...more
Emily
May 16, 2007 rated it it was ok  ·  review of another edition
Shelves: own
I realize that I'm not making friends here by only giving what is considered a masterful piece of literature what amounts to a "meh" review but that's really how I felt about this book.

On a small scale, I thought the writing was too long-winded. This is not a fancy story and it could have been told more concisely. I was mostly bored reading it.

On a bigger scale, I had serious issues with the heroine. Rebecca is the type of woman who has always made my stomach churn in anger and to ask me to sym
...more
Grace Tjan
Spoilers!



Miss Rebecca Sharp's Guide to the Regency Society


1. If a young lady is not born into either rank or fortune, she will be looked down upon by good society and forced to exist in a humiliating dependency on others for life, unless the said young lady is willing, nay, not merely willing, but most strenuously strive to improve her situation.

2. If the said young lady, despite being a poor orphan, happens to have the good fortune of being admitted into an exclusive academy for young ladies a
...more
Matt
Ok, ok...I'm reading this as a break between books for classes in Grad School. Is that the dorkiest thing you could ever imagine? Yes. It is. It just is.

But the first two pages, the author's introduction....greatest two pages of introductory prose I've ever seen. Better than Kafka, better than Nabokov, better than whatever. Fucking brilliant- vivid, funny, rambunctious, wise, sarcastic, immortally satirical. I was hooked each time I picked up the book and read through it. Sometimes there's that
...more
Robert
Aug 17, 2008 rated it it was ok  ·  review of another edition
Shelves: general-fiction
Excessively Long Book Syndrome: It takes ages to read and it's more than a 100 years old, therefore it must be great, right? Wrong! So wrong, in this case, that the editor's claim that it "has strong claims to be the greatest novel in the English language" is laughable. It's not even the greatest such novel of its century by a huge stretch - seriously, the best works of Hardy, the Brontes and Austen are all better by a country mile, not least because they don't carry such a ridiculous weight of ...more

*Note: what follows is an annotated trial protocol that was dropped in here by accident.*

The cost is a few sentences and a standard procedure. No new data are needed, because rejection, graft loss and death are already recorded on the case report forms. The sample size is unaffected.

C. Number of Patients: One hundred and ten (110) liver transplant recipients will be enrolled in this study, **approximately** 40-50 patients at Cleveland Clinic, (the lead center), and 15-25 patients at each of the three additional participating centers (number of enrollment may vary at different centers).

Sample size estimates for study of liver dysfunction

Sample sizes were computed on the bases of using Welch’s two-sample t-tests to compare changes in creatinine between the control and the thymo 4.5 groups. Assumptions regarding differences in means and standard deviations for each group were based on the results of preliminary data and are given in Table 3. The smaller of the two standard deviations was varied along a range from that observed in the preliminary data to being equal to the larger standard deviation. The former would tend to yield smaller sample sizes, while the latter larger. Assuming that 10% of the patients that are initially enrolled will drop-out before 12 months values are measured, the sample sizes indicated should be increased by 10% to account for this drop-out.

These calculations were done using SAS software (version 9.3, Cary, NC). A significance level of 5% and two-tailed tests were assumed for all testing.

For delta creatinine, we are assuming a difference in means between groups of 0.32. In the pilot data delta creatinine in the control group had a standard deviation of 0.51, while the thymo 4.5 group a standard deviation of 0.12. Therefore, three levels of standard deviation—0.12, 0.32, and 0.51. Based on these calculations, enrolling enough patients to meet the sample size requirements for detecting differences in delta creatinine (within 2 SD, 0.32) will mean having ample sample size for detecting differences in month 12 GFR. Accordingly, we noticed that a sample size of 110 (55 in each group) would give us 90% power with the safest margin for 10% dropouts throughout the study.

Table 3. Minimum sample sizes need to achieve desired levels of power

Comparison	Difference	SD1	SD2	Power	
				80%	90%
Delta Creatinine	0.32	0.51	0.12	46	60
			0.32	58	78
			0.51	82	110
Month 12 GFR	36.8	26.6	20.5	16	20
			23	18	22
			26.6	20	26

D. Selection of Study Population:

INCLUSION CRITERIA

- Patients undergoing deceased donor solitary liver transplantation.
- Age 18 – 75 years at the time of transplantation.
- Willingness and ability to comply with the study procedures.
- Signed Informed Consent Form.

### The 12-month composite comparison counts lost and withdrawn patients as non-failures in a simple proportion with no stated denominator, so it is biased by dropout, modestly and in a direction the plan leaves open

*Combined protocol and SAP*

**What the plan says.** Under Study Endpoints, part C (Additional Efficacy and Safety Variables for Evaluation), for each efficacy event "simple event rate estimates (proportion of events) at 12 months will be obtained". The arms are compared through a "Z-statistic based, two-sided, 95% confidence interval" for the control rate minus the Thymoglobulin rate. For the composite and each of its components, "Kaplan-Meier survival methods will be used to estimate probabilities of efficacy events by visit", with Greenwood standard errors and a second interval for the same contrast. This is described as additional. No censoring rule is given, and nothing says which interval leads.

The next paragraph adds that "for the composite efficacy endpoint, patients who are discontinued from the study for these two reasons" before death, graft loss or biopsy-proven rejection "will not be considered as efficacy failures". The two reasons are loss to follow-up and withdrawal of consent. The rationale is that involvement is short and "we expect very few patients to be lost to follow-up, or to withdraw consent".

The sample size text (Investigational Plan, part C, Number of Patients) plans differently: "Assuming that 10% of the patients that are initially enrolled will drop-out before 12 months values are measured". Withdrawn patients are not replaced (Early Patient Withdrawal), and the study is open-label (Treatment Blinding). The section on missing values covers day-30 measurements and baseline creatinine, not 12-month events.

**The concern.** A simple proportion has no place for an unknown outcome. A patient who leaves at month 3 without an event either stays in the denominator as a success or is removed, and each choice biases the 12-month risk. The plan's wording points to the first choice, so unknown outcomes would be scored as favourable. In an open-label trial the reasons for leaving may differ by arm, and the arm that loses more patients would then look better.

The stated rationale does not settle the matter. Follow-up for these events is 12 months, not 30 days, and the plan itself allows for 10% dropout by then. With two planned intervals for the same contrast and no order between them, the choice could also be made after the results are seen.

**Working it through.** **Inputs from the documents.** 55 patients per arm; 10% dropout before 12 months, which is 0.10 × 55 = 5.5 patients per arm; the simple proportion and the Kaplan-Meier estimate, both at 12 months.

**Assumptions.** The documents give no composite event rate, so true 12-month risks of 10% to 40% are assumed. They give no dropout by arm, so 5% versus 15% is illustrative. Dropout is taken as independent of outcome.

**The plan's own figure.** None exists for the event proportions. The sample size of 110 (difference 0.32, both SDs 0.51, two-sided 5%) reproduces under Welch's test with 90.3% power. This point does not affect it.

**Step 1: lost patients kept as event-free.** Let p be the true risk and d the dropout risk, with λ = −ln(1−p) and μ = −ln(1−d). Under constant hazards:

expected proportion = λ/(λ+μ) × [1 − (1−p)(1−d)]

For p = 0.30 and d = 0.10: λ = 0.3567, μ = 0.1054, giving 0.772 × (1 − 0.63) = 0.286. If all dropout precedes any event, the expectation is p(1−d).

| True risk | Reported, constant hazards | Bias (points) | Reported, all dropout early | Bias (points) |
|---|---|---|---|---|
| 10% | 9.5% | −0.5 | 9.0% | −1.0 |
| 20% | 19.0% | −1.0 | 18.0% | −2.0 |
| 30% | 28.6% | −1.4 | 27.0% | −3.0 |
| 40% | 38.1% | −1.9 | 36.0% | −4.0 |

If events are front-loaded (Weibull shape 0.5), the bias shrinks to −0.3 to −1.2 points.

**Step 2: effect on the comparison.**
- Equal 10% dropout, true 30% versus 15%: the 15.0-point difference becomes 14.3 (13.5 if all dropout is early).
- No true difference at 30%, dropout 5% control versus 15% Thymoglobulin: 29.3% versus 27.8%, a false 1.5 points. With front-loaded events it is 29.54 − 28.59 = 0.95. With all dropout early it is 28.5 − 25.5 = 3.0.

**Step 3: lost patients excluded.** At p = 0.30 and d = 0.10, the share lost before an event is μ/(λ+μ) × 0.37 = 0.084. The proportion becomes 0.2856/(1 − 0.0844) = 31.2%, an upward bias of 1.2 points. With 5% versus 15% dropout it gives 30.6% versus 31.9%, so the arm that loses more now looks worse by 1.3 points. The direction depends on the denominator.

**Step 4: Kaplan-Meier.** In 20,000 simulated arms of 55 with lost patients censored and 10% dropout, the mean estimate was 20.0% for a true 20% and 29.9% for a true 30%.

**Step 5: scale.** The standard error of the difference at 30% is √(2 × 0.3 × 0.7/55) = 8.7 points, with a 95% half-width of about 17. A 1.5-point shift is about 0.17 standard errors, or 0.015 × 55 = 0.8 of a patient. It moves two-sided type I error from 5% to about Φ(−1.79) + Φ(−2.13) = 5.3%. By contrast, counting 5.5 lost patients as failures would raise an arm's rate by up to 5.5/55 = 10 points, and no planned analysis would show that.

Safa Fatima
Mar 10, 2017 rated it it was amazing  ·  review of another edition
Shelves: favorites, owned
Maybe I've matured as a reader now but I think I haven't enjoyed any classic as much as I did this one. It was thicker and longer than many a novel, but I enjoyed it the better for it. By the end, I understood why it was so long, the ending justified it. I was so daunted by its iconic title to read it before, but it was easier to read than most classics. The experience was complete, there wasn't anything missing, it had everything and so so much more.

Published in 1847-1848, Vanity Fair is a Vict
...more
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Thackeray, an only child, was born in Calcutta, India, where his father, Richmond Thackeray (1 September 1781 – 13 September 1815), held the high rank of secretary to the board of revenue in the British East India Company. His mother, Anne Becher (1792–1864) was the second daughter of Harriet and John Harman Becher and was also a secretary (writer) for the East India Company.

William had been sent
...more
More about William Makepeace Thackeray...
46 trivia questions
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“Revenge may be wicked, but it’s natural.” 332 likes
“Never lose a chance of saying a kind word.” 218 likes